Almost a third of trainee teachers spurn work in schools
Richard Garner has been Education Editor of The Independent for 12 years and writing about the subject for 34 years. Before becoming a journalist, he worked as a disc jockey in London pubs and clubs and for a hospital radio station. His main hobbies are cricket (watching these days) and theatre. On his days off, he is most likelt to be found at Lord’s or the King’s Head Theatre Club.
Friday 16 November 2012
There are more trained teachers not working in schools than there are in state classrooms, research reveals today.
A report by Bucking- ham University's Centre for Education and Employment Studies shows nearly half a million teachers under the age of 60 (483,700) either never entered state school classrooms or have now quit the profession – while 441,200 are soldiering on.
The figures also show nearly 30 per cent of the 37,724 trainee teachers on courses last year had not taken up a teaching post six months later –and only 60.6 per cent of them had started work in state schools.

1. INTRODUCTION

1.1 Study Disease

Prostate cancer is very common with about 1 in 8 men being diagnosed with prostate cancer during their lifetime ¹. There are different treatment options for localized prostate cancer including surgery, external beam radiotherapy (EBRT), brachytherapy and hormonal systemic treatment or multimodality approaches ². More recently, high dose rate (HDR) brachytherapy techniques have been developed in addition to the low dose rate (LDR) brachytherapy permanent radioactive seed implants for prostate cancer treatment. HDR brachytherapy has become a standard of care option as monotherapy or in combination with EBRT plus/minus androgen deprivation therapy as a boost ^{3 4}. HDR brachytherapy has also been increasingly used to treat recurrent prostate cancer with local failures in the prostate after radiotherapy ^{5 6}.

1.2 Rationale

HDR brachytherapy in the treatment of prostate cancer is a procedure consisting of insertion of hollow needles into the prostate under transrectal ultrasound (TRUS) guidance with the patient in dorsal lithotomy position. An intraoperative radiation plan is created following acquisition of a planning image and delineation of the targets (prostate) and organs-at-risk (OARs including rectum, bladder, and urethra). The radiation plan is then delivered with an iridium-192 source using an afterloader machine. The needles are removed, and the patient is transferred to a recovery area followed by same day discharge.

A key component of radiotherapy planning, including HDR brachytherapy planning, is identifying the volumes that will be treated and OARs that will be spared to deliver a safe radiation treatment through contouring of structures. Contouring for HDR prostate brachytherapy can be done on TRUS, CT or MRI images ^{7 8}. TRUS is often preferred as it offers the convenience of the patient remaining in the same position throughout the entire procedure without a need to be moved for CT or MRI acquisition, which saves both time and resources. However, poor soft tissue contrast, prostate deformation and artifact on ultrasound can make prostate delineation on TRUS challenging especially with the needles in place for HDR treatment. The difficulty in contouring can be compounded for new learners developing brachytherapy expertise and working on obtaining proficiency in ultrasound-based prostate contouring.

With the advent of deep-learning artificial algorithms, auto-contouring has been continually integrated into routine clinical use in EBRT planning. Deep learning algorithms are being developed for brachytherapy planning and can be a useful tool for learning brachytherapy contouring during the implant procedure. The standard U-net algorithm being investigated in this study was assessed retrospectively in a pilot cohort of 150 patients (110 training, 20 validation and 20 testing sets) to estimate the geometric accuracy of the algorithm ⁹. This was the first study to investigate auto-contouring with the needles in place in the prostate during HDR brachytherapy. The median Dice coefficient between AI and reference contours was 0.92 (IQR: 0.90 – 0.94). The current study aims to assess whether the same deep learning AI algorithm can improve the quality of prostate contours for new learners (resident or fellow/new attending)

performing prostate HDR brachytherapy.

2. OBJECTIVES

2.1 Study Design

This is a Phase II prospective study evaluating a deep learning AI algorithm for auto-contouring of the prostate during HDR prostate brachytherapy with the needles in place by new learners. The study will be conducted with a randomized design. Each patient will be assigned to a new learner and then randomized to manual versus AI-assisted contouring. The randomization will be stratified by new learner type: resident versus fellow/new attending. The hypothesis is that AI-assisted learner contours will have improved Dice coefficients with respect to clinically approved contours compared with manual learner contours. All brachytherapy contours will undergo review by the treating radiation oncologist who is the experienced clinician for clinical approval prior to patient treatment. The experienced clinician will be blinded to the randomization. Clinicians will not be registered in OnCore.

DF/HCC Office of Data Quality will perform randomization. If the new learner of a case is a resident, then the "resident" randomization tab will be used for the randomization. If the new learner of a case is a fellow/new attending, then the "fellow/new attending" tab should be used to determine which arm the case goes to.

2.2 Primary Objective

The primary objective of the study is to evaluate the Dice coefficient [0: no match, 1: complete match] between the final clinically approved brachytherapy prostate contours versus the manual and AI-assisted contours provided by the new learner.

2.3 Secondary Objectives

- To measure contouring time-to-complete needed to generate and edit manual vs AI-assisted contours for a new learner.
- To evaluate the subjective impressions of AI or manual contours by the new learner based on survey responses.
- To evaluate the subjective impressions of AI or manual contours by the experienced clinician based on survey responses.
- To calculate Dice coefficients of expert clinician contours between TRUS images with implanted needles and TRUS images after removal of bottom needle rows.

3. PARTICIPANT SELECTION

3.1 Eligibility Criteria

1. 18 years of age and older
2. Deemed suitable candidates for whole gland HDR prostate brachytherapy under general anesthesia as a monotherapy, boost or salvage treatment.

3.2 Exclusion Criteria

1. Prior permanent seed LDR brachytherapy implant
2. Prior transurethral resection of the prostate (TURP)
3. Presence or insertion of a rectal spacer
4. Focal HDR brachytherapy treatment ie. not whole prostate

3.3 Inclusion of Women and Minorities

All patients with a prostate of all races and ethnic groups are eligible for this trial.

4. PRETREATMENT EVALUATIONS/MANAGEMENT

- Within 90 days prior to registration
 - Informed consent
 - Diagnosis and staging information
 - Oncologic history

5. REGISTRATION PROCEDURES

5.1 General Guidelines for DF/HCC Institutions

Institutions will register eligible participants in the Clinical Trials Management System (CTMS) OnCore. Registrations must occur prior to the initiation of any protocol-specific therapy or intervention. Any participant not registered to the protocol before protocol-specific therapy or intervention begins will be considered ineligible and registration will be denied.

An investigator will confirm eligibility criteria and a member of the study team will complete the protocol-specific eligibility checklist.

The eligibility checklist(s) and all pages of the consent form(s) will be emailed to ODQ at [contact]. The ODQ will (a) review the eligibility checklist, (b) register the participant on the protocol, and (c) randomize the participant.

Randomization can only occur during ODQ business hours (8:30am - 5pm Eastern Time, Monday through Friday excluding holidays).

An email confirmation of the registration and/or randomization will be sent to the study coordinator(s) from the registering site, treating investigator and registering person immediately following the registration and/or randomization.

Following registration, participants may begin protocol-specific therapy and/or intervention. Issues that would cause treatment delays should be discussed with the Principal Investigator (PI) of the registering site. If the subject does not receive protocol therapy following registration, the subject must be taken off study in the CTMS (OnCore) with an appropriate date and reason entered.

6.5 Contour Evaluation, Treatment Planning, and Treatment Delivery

The report describes its findings as "wasteful", saying just over one in 10 failed to graduate from courses and 18.9 per cent had not found their way to the classroom. Drop-out teaching rates were largest in modern languages, on 66.5 per cent, and IT (62.6 per cent). "There was high drop out from training in physics (18 per cent) and maths (14.2 per cent)," the report said.
The authors, including Professor Alan Smithers, argue that the Government's Teaching Agency should withdraw funding for places from teacher training providers who perform poorly in supplying recruits to the profession.
They also cast doubt on the Government's plans to restrict funding for the training courses to graduates with top degree passes, showing a fifth of trainee physics and chemistry teachers lack at least a lower second degree. However, 90 per cent of biology recruits had a 2:2 or better.
The report added 40 per cent of graduates on the TeachFirst scheme, which recruits graduates to work in schools for two years, were still teaching after five years.
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